In his defense, McCain's shocking tone-deafness may just be a matter of perspective. When you're as well off as he is, anything below a $5 million income (a figure exceeding that earned on average by the top 0.1% of Americans) seems middle class by comparison.


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The $100 Million Man. Courtesy of his wife Cindy's beer distribution fortune (one her late father apparently chose not to share with her half-sister Kathleen), the McCains are worth well over $100 million. (In the two-page tax summary she eventually released to the public, Cindy McCain reported another $6 million in 2006.) As Salon reported back in 2000, the second Mrs. McCain's millions were essential in launching her husband's political career. Unsurprisingly, the Weekly Standard's Matthew Continetti, who four years ago called Theresa Heinz-Kerry a "sugar mommy," has been silent on the topic of Cindy McCain.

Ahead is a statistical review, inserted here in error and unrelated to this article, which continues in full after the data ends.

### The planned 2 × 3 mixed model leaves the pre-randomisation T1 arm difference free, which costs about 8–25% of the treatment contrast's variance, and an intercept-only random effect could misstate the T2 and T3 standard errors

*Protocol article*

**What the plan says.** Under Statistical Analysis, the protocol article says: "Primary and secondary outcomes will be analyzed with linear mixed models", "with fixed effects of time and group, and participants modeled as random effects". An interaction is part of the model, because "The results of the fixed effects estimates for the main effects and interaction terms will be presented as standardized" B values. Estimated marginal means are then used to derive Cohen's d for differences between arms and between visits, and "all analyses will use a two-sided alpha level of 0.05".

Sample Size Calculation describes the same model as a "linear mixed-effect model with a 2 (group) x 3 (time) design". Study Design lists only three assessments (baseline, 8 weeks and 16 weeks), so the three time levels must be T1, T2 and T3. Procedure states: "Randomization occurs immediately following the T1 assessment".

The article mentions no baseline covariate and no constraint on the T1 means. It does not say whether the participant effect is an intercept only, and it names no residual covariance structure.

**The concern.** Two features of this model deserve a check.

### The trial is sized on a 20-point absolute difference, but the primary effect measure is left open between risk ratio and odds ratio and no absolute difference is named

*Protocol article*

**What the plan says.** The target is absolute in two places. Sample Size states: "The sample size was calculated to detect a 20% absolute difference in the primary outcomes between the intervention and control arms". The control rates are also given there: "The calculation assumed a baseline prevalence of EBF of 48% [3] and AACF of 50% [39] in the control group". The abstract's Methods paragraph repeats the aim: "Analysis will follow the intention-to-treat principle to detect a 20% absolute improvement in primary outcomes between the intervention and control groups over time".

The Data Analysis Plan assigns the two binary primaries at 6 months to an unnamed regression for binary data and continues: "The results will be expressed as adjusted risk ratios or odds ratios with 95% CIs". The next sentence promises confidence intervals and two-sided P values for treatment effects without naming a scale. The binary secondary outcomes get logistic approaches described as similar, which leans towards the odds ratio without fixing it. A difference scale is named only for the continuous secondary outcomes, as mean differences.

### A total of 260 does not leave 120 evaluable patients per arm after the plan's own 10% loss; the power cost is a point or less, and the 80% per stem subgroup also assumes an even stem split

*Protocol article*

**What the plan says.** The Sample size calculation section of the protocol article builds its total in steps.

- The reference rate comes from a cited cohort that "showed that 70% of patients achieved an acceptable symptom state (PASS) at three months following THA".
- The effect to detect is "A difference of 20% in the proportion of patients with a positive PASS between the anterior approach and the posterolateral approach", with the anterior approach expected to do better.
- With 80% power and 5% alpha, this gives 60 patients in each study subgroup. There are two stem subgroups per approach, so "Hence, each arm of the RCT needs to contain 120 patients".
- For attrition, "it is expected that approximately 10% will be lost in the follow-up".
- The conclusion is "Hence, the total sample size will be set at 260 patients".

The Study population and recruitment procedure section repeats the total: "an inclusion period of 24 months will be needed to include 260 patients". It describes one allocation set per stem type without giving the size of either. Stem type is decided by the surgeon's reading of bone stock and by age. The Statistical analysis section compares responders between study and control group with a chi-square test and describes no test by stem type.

The Joys of (Eight) Home Ownership. While fellow adulterer John Edwards was pilloried for his mansion, John McCain's eight homes around the country have received little notice or criticism. His properties include a 10 acre lake-side Sedona estate, euphemistically called a "cabin" by the McCain campaign, and a home featured in Architectural Digest. The one featuring "remote control window coverings" was recently put up for sale. Still, their formidable resources did not prevent the McCains from failing to pay taxes on a tony La Jolla, California condo used by Cindy's aged aunt.

The Anheuser-Busch Windfall. As it turns out, the beauty of globalization is in the eye of the beholder. While John McCain apparently played a critical role in facilitating DHL's takeover of Airborne (and with it, the looming loss of 8,000 jobs in Wilmington, Ohio), Cindy McCain is set to earn a staggering multi-million dollar pay-day from the acquisition of Anheuser-Busch by the Belgian beverage giant, In Bev. As the Wall Street Journal reported in July, Mrs. McCain runs the third largest Anheuser-Busch distributorship in the nation, and owns between $2.5 and $5 million in the company's stock. Amazingly, while Missouri's politicians of both parties lined up to try to block the sale, John McCain held a fundraiser in the Show Me State even as the In Bev deal was being finalized.